Camouflage: Critter Hide n’ Seek (SOL: K.6, 1.5)

Instructor’s Name: Gemma Griffin
Grade: K-1
Time: 45 minutes
Topic: Animal Adaptations
Concept: Camouflage
SOL: Science:

K.6 The student will investigate and understand basic needs and life processes of animals.

1.5 The student will investigate and understand that animals, including people, have life needs and specific physical characteristics and can be classified according to certain characteristics: physical characteristics (body coverings).


In order to promote students’ respect for all living creatures, it is important to help students become aware of their habitats. Having students observe animals’ habitats, and how they survive in them, will help students to respect them when they do encounter them in a non-academic setting.


  • To investigate ways camouflage can help animals survive.
  • To connect science and art.
  • To connect literature and science.



The student will be able to identify animals and their habitats; evidenced by their creation of a camouflaged critter.

The student will be able to demonstrate the term “camouflage”; evidenced by their ability to create a camouflaged critter that they hide for their classmates to seek.


The student will be able to create a camouflaged critter; evidenced by their classmates inability to find it on the critter “hide-and-seek”.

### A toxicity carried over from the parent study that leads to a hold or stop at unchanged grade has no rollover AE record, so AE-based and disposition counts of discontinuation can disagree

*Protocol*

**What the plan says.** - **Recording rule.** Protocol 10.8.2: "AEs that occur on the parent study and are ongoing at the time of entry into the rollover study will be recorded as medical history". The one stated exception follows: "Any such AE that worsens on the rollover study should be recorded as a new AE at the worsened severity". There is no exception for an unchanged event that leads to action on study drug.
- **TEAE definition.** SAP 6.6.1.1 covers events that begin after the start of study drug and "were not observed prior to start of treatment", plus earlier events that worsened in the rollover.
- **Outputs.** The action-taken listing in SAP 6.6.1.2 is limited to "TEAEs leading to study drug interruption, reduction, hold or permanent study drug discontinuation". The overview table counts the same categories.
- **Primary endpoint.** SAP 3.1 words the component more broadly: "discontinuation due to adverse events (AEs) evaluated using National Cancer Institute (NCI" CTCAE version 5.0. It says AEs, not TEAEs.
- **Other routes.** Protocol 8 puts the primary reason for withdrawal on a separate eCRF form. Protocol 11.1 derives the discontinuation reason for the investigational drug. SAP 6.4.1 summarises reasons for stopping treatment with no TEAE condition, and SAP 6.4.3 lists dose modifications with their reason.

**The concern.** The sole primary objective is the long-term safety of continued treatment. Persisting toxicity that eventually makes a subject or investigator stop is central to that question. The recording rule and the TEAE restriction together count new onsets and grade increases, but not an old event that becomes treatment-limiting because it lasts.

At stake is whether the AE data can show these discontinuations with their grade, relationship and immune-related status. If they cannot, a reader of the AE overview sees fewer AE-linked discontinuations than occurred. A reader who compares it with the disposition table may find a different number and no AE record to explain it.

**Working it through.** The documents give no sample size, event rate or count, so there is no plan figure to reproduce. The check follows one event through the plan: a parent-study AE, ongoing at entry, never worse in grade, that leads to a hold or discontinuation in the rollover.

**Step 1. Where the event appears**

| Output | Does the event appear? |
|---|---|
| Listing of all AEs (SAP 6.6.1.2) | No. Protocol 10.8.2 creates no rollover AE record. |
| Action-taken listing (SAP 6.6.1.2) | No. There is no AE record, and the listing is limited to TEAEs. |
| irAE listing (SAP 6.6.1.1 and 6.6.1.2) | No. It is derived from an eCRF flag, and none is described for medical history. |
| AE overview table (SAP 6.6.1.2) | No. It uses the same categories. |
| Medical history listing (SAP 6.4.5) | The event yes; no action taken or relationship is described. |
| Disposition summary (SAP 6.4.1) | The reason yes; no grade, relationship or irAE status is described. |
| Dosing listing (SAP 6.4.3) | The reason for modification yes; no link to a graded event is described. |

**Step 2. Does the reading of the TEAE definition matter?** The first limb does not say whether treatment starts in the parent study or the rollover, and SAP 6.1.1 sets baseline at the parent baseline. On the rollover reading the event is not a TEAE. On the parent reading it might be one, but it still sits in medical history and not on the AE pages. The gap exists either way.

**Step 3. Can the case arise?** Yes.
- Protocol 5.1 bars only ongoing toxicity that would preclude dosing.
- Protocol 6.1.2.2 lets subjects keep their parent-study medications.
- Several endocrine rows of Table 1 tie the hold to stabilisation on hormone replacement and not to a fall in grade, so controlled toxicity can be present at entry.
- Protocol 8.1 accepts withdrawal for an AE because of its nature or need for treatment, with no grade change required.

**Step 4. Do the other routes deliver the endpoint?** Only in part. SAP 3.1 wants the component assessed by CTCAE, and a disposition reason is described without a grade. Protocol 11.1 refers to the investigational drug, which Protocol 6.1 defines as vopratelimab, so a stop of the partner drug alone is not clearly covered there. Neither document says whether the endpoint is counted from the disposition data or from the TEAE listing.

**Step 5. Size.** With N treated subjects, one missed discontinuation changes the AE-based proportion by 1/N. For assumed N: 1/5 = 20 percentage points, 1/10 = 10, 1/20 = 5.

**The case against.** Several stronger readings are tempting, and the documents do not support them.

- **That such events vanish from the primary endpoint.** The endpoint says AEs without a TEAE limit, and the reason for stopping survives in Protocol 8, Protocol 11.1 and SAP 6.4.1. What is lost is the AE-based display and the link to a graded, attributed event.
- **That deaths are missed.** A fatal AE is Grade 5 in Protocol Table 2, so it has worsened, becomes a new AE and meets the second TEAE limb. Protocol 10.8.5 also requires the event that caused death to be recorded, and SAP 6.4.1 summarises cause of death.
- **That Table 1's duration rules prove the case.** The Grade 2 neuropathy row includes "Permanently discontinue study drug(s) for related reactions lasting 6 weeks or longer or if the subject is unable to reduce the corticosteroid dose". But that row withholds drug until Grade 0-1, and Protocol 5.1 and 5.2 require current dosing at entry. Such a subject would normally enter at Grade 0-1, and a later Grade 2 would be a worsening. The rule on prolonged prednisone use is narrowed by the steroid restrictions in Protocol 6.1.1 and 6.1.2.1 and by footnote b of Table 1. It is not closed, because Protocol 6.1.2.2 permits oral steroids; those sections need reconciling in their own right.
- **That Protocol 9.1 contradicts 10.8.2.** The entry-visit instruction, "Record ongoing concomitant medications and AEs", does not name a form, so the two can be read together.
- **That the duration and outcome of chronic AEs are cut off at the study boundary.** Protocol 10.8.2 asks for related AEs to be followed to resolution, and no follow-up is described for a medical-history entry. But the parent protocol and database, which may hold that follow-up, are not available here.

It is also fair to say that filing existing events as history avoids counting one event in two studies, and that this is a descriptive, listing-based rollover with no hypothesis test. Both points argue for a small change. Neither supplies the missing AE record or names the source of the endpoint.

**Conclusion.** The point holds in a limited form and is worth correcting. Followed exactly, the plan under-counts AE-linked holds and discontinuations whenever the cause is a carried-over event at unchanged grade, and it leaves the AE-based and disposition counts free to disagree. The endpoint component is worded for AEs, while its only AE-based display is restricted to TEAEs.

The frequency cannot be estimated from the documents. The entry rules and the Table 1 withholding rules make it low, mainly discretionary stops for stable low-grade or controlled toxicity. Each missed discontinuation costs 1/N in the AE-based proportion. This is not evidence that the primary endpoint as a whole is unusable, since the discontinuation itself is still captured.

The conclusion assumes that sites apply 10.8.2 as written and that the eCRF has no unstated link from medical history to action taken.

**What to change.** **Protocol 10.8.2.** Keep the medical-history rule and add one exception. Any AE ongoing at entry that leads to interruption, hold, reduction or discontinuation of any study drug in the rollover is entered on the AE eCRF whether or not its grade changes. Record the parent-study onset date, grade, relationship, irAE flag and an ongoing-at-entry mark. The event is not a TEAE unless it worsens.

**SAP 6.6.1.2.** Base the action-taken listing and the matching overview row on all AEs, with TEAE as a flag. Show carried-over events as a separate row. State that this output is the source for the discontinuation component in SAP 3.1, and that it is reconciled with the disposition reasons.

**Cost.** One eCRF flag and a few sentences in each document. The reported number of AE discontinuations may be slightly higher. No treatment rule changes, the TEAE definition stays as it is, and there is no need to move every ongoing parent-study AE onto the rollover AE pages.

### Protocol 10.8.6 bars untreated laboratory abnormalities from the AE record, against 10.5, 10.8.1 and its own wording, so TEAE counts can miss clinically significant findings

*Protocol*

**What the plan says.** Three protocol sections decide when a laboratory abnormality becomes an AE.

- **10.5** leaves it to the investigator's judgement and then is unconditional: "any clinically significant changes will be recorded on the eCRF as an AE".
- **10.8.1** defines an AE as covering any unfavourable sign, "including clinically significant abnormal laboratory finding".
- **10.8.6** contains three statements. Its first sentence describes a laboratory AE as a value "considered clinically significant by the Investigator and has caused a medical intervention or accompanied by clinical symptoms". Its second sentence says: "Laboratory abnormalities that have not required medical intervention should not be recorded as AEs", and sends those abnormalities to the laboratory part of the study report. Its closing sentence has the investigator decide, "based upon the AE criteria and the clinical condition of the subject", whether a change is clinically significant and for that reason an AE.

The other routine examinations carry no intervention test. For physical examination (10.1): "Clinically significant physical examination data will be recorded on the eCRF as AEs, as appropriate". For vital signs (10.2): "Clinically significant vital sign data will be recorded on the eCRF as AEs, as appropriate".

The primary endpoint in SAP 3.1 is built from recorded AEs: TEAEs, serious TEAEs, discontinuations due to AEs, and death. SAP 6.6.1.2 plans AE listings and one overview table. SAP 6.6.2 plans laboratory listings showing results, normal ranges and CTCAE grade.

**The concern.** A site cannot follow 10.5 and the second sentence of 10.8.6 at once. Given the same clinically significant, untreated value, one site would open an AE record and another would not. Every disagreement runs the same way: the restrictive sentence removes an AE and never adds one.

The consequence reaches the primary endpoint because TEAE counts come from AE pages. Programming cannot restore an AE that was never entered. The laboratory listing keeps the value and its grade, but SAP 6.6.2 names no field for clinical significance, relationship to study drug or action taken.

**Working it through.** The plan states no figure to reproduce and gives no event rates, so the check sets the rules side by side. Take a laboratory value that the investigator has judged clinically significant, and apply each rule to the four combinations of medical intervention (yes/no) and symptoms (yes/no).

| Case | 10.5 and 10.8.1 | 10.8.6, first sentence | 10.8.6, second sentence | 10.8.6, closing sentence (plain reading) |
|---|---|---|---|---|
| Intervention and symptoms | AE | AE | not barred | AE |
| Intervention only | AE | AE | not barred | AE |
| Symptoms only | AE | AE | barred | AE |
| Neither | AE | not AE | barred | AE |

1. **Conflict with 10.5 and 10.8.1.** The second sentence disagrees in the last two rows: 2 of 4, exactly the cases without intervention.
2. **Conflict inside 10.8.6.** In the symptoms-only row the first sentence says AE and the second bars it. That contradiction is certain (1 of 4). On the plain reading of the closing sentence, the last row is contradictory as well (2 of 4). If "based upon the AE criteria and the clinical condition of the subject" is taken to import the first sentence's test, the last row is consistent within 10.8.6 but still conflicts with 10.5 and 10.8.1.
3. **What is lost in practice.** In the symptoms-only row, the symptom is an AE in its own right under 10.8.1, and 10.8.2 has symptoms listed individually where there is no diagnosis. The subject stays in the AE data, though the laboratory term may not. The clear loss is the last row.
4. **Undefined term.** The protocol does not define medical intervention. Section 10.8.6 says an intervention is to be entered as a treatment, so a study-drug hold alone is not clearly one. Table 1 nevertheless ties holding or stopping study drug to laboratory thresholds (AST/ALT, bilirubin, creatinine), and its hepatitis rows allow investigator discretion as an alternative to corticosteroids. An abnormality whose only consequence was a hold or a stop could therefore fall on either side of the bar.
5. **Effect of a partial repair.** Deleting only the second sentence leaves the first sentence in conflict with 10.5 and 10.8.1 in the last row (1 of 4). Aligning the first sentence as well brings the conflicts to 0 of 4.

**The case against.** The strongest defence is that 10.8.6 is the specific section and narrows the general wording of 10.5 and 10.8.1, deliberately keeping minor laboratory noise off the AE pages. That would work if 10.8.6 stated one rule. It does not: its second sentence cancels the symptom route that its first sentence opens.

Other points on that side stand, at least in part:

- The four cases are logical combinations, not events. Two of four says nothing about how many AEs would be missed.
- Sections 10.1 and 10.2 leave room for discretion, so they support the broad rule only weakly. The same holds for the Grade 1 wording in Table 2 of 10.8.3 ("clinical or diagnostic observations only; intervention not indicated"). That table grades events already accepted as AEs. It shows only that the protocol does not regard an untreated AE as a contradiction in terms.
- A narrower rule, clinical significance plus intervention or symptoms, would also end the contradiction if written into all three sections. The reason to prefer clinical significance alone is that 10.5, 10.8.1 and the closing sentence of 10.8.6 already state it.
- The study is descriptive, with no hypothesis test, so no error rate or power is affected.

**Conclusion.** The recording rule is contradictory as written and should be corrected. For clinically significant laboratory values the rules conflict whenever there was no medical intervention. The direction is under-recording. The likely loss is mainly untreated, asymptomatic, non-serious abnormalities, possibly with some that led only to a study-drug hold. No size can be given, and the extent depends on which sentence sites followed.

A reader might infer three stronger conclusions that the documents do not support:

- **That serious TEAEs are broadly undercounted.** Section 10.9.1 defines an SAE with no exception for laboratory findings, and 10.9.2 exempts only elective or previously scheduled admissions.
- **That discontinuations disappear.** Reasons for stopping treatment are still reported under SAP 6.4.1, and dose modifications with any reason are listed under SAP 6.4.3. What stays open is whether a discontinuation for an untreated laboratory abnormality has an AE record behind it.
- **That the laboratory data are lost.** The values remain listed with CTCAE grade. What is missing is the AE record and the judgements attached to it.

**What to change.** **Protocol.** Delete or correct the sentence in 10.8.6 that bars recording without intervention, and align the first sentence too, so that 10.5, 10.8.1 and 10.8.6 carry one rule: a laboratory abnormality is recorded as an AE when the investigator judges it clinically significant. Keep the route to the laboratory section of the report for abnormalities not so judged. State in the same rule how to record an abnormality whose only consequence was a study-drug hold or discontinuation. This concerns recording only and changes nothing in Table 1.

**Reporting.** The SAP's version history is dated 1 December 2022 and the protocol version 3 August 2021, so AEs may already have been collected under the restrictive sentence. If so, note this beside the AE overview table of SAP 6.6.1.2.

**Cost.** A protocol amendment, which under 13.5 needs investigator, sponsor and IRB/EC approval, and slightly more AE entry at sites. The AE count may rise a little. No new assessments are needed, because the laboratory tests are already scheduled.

The student will be able to empathize how necessary camouflage is for animals’ survival against predators; evidenced by their participation in a “critter hide and seek” game and class discussion about camouflage.


  • Paper (cardstock if available)
  • Scissors
  • Camouflage materials (crayons, markers, leaves, grass, pebbles)
  • Glue, tape

Advanced Organizer:

Inspire camouflage investigations with one of these books:

Animal Camouflage, A closer Look by Joyce Powzyk

Hike and Seek edited by Coldrey and Goldie Morrison

I see Animals Hiding by Jim Arnosky


*Note: This lesson works best outside.

  • Ask students to think about their favorite critters they saw in the book, or that they might find in their own back yard.
  • Take students outside and let them pick places that their critter might live. You might want to limit the area within which students hide their critters. Encourage students to look carefully at the colors and shapes (for example, green grass, different colored leaves, smooth blacktop).
  • Challenge students to create critters that will be camouflaged in this home. Have students use the art supplies to make a critter and camouflage it so they blend into their homes. (Refer back to examples from the book). For example, they might paint them and glue on materials such as leaves or grass, loose gravel, etc. to make snakes, bugs, or mice.
  • When students are finished, have them put the critters in their homes, then go hunting! How hard or easy is it to find the camouflaged critters?

Questions for Discussion:

How do you think camouflage helps your critter?

Which were the hardest critters to find? Which were the easiest?


As students to consider how their critters’ homes might change in winter. How might they need to change the camouflage? (Ex. Snowshoe hare that change color with the seasons).


Was the student able to create a “camouflaged” critter?

Did the student participate in class discussion and activities?


This lesson was differentiated for spatial and kinesthetic learners, as well as provided for artistic interests.